The Dressmaker

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Perhaps because I’ve retired from “work” and spend most of my time writing and taking photos, I’ve come to see street photography less as a set of independent photos and more of a story. As I have the time, and because my wife is generally somewhere nearby clicking away, I take the time to work a scene–much to the consternation of the few anti-photography types–taking up to a dozen shots to capture whatever it is I’ve seen.

Here, I took several shots as a woman, ostensibly a dressmaker and a mother, stops on the Washington, D.C. National Mall to deal with her small children and to speak to an acquaintance. It’s a set of small, insignificant moments, but perhaps one day they will become iconic of this early phase of the 21st century, where the old meets the new and the new disguised as ancient.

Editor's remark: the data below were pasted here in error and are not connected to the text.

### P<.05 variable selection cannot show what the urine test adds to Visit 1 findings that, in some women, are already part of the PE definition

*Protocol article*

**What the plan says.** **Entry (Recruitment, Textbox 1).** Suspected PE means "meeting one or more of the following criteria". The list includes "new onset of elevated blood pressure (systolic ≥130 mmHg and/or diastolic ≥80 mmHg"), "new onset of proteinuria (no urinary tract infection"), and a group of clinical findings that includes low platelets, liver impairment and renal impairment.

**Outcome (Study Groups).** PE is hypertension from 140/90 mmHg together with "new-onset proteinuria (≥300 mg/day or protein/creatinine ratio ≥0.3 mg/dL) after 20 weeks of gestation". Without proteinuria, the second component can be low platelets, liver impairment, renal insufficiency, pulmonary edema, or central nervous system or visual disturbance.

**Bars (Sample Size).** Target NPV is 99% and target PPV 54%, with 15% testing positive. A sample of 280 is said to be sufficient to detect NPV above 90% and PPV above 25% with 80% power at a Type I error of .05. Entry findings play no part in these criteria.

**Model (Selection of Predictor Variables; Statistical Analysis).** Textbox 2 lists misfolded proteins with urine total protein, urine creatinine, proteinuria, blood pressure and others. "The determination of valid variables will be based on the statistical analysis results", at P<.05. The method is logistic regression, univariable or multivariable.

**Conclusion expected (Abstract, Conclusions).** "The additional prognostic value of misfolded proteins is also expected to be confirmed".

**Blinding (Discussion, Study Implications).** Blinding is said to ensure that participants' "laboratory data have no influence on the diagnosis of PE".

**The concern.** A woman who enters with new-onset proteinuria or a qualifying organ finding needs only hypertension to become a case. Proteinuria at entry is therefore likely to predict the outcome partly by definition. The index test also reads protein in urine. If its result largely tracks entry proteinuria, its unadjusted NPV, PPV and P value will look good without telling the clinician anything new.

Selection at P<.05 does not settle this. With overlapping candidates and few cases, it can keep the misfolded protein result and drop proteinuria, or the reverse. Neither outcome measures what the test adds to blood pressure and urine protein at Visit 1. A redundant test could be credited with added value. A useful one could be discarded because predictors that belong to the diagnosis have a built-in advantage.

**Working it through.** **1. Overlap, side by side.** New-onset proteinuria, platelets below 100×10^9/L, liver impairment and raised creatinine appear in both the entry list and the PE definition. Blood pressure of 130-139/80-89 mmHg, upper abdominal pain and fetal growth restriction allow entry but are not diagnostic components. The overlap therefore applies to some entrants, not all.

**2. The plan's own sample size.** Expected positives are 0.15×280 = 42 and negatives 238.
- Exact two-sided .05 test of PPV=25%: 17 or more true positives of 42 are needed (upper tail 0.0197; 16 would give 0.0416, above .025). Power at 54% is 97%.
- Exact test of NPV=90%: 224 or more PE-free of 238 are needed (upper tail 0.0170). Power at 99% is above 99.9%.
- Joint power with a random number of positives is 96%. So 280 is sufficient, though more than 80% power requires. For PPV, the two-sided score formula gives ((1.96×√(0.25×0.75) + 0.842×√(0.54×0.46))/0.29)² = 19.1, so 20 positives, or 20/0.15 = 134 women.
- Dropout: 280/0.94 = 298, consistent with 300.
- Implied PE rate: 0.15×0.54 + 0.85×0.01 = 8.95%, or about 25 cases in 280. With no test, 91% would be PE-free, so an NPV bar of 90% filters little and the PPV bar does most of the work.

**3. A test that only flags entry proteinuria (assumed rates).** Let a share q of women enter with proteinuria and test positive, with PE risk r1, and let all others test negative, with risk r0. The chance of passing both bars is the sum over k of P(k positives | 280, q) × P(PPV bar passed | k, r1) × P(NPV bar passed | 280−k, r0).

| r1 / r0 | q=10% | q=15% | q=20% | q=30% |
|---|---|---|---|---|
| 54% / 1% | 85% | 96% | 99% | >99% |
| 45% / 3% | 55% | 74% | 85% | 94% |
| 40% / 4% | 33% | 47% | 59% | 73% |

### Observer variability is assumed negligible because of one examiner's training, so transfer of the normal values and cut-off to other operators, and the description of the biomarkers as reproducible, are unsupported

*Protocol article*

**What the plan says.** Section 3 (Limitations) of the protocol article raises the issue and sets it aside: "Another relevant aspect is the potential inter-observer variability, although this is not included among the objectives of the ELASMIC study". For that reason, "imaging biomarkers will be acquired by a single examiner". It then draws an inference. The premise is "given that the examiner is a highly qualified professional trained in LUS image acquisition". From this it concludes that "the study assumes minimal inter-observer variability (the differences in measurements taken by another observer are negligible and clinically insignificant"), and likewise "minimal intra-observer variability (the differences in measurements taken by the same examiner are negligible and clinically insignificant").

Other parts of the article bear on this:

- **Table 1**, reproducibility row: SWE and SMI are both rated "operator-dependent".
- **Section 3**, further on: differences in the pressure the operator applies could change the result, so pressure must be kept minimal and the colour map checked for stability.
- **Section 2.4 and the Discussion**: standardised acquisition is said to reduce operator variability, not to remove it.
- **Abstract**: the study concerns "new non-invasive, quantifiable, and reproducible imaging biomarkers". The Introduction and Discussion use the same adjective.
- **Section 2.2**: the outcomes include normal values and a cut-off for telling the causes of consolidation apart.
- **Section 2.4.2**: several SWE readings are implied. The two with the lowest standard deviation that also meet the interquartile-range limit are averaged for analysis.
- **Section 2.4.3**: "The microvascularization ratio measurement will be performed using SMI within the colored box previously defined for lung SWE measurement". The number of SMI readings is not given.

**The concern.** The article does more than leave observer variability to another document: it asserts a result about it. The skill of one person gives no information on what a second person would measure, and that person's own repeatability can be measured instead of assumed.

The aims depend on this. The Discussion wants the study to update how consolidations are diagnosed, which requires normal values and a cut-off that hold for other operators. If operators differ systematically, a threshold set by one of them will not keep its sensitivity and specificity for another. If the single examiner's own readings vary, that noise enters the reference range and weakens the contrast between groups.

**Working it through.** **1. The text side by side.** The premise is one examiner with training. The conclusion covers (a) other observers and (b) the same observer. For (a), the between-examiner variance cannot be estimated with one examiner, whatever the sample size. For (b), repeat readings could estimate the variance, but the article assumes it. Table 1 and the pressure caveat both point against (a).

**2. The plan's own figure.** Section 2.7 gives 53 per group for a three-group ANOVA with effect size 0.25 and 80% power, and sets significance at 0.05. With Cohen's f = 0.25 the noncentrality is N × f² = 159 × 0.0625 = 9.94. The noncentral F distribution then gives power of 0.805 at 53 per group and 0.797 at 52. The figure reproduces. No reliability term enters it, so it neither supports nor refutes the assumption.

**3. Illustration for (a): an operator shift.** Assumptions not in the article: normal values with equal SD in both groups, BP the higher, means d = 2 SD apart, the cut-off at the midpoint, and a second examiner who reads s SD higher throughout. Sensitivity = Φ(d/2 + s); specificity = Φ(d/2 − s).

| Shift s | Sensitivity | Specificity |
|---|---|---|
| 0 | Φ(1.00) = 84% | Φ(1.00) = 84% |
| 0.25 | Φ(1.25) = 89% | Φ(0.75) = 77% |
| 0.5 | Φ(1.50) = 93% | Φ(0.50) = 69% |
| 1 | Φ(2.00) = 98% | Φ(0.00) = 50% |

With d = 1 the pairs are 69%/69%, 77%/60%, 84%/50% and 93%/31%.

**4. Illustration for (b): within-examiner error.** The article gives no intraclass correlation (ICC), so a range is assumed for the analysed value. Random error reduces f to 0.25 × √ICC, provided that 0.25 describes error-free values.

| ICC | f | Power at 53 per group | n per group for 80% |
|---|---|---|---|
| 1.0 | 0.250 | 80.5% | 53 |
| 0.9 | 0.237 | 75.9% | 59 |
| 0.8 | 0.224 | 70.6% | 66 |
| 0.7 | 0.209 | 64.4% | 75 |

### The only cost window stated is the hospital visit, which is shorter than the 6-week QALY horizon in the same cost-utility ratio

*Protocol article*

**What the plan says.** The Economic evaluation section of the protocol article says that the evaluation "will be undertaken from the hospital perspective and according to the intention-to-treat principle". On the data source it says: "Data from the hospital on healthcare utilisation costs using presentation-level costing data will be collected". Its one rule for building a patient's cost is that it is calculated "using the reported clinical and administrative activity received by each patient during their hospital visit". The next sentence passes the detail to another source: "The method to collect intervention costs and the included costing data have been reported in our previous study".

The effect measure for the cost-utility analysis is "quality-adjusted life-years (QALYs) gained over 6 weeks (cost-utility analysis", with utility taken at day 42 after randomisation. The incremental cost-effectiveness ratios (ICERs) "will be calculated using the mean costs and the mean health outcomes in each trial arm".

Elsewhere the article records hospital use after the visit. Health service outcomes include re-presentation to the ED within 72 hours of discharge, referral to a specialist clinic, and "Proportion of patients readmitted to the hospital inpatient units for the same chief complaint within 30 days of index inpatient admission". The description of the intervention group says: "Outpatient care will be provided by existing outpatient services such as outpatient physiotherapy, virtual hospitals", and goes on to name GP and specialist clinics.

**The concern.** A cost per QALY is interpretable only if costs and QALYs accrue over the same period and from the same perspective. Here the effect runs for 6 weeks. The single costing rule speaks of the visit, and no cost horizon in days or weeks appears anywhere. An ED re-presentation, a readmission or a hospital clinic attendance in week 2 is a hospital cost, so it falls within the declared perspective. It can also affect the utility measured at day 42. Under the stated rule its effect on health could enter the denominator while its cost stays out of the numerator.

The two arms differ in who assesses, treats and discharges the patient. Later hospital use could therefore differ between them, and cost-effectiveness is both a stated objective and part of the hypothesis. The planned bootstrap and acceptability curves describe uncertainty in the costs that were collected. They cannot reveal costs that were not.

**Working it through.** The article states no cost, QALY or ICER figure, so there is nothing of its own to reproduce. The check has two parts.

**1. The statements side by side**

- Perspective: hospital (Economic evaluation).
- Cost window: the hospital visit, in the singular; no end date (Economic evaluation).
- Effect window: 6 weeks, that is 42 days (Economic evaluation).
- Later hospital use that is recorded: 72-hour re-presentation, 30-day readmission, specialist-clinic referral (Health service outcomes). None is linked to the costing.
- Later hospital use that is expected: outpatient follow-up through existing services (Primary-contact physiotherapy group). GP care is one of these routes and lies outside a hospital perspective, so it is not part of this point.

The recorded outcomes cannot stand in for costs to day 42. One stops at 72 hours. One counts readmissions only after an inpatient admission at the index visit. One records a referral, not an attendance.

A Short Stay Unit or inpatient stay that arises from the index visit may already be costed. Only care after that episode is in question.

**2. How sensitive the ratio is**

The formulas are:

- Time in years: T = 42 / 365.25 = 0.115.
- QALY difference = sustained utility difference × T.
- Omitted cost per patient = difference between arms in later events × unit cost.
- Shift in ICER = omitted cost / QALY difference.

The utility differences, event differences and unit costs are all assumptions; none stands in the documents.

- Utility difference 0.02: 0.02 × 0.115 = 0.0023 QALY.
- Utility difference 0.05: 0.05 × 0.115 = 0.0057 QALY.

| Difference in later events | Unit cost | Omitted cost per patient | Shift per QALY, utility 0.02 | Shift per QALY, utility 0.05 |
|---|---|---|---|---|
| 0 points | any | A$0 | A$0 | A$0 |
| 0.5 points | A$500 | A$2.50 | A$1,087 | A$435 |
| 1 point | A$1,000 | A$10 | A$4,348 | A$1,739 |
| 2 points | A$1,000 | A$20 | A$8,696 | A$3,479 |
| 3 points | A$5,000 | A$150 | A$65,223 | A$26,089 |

6 thoughts on “The Dressmaker

  1. Life itself is ‘small insignificant moments’ … our challenge is to capture them on pixels (in pixels? It used to be so much easier when we could say ‘on film’ …) such that they ring the bell of the viewer.

    My pick would be your No 2 shot above.

    Liked by 1 person

      1. People being people … people relate to that. If the work of art is a mirror, it rings the bell (and to hell with the ‘critics’).

        I especially love that shot because regardless of dress or differences—those folks are people; and you’ve captured that.

        Liked by 1 person

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